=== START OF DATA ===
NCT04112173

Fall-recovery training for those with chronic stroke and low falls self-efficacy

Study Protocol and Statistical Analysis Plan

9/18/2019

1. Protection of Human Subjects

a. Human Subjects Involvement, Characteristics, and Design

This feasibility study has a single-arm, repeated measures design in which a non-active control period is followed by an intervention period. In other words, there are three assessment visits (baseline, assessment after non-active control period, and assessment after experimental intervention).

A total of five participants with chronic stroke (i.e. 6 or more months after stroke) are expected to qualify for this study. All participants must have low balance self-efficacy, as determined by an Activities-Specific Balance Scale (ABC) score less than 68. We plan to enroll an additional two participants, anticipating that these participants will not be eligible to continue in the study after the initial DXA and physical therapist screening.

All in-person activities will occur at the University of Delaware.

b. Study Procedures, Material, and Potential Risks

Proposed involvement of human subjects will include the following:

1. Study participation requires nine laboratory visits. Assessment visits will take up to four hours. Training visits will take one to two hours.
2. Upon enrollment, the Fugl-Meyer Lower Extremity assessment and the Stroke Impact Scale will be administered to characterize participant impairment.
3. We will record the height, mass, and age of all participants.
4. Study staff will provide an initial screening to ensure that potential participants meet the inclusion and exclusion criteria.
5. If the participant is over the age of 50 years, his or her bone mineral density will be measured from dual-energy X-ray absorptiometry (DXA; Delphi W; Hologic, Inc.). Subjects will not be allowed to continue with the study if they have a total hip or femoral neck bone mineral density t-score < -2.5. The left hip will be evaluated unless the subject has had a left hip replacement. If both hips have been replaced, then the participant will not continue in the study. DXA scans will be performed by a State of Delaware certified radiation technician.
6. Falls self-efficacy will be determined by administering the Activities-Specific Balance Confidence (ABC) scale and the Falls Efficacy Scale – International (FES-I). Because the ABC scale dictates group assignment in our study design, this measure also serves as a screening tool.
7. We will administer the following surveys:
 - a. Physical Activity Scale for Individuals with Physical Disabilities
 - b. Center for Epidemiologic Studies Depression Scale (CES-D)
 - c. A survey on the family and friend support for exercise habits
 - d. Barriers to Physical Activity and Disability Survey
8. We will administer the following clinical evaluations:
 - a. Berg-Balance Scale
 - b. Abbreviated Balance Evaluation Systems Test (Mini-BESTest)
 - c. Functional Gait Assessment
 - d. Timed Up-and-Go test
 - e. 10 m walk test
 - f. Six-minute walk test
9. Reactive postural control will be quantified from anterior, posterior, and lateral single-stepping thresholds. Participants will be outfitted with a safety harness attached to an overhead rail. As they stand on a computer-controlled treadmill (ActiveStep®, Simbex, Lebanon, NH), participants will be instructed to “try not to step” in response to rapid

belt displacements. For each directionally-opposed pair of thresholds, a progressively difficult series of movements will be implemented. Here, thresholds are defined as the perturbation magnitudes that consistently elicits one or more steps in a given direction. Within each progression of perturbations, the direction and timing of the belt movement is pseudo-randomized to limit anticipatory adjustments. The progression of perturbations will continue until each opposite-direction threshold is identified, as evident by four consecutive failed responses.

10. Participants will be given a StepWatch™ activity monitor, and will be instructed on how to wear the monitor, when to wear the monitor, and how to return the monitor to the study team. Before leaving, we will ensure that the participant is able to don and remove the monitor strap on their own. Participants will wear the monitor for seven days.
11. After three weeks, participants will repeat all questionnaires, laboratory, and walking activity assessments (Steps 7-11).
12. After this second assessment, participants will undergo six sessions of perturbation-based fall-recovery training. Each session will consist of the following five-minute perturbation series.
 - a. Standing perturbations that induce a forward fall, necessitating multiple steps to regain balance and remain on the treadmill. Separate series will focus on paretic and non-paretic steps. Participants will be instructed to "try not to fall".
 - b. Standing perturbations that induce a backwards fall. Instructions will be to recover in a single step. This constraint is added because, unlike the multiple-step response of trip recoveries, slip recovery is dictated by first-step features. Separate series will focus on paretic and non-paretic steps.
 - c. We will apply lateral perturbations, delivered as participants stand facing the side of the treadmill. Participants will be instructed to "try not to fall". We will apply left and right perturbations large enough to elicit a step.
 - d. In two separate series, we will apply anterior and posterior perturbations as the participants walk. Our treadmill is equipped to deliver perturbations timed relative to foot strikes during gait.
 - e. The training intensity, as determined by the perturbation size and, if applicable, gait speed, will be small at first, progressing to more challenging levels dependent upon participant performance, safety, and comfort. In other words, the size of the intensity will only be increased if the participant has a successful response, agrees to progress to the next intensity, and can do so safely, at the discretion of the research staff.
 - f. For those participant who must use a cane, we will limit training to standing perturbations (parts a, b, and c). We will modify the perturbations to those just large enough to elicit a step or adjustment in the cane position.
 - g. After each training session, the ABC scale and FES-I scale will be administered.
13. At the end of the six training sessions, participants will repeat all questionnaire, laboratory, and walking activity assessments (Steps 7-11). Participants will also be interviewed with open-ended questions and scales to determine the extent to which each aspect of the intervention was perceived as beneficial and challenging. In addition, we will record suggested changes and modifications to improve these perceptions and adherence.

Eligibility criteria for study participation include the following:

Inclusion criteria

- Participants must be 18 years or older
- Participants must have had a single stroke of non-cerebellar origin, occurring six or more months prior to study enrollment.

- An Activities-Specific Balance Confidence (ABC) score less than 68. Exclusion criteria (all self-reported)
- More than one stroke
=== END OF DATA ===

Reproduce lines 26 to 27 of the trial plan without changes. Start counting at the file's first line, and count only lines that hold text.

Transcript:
 - c. Functional Gait Assessment
 - d. Timed Up-and-Go test